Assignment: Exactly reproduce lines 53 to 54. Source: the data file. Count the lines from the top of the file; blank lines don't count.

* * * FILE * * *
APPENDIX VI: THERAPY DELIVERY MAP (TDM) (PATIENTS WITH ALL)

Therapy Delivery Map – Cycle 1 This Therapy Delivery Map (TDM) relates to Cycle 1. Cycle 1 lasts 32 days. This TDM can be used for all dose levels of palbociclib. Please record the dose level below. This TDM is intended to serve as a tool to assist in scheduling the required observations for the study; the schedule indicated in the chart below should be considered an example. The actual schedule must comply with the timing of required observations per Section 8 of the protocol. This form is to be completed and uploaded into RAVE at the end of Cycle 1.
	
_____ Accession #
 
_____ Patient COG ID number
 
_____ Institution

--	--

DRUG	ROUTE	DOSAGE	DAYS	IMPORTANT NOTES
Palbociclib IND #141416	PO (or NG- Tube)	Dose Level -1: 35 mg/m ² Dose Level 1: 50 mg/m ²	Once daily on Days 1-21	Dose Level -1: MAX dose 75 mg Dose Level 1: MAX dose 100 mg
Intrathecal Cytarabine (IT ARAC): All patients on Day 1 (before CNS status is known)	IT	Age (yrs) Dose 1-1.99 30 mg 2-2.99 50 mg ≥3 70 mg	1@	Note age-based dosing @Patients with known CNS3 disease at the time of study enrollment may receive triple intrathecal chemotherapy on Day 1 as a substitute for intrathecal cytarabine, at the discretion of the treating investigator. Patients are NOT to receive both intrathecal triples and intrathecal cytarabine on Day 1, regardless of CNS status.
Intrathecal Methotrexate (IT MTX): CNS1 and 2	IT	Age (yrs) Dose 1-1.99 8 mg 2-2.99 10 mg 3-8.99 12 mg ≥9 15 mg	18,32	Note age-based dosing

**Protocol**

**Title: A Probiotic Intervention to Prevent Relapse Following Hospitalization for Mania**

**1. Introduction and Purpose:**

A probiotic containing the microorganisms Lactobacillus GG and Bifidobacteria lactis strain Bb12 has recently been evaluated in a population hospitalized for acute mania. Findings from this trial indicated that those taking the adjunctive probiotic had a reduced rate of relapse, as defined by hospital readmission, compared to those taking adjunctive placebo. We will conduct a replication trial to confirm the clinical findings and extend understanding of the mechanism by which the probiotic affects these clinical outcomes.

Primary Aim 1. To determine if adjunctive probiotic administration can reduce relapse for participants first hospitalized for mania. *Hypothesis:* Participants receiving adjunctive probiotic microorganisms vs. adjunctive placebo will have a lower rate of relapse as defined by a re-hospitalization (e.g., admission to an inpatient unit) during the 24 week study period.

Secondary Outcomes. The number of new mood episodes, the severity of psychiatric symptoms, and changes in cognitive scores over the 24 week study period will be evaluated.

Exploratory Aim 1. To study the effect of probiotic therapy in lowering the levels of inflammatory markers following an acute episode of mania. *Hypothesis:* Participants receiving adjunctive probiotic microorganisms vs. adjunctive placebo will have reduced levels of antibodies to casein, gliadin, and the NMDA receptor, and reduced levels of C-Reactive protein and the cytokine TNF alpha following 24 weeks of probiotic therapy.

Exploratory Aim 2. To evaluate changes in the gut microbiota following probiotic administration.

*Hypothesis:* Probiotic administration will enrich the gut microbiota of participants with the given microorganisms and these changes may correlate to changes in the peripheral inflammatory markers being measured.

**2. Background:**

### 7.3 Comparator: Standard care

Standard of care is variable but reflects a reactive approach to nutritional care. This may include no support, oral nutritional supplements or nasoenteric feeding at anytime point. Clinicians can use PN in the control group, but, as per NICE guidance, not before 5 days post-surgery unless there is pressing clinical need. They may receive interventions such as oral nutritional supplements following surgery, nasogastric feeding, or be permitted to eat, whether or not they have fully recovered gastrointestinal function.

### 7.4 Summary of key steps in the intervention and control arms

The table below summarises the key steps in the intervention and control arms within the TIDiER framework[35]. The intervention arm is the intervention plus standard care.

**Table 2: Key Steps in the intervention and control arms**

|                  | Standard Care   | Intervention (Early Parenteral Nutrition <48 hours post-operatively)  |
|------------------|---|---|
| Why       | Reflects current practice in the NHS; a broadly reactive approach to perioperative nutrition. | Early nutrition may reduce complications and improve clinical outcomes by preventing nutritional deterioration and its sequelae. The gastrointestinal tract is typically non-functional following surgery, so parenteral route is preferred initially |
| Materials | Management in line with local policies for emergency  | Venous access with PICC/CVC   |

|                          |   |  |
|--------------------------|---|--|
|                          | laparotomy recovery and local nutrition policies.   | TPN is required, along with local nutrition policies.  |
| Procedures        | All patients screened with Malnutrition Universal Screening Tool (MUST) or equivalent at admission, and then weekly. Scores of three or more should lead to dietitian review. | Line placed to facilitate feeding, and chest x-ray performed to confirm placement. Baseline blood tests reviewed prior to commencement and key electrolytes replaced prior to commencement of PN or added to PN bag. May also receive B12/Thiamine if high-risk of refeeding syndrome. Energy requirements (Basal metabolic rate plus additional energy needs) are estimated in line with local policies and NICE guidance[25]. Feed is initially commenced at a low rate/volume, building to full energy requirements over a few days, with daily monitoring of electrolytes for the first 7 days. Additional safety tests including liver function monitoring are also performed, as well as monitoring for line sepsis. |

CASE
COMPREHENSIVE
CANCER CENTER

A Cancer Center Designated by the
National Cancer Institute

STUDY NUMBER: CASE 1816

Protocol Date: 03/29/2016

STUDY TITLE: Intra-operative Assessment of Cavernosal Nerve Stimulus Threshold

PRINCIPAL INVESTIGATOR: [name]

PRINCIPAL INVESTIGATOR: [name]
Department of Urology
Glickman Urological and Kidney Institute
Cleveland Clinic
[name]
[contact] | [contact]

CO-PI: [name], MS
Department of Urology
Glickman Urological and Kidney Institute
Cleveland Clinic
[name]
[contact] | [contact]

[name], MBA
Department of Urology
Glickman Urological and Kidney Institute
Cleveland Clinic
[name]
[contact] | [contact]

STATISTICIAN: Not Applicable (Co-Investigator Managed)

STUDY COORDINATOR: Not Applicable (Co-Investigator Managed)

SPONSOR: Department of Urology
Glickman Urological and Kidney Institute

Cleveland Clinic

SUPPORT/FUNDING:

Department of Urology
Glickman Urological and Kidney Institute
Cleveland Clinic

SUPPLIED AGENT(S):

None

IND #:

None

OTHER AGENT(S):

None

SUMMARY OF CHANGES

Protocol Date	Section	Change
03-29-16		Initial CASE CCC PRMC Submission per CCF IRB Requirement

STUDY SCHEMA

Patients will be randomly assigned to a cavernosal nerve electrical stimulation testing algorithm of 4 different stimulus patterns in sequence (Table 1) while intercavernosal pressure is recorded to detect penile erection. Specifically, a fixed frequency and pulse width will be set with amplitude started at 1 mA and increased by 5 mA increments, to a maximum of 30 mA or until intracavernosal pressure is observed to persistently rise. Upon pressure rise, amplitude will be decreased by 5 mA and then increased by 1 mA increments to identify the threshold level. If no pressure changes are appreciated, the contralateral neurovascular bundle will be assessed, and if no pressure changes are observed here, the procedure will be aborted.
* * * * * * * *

[name]
[contact] | [contact]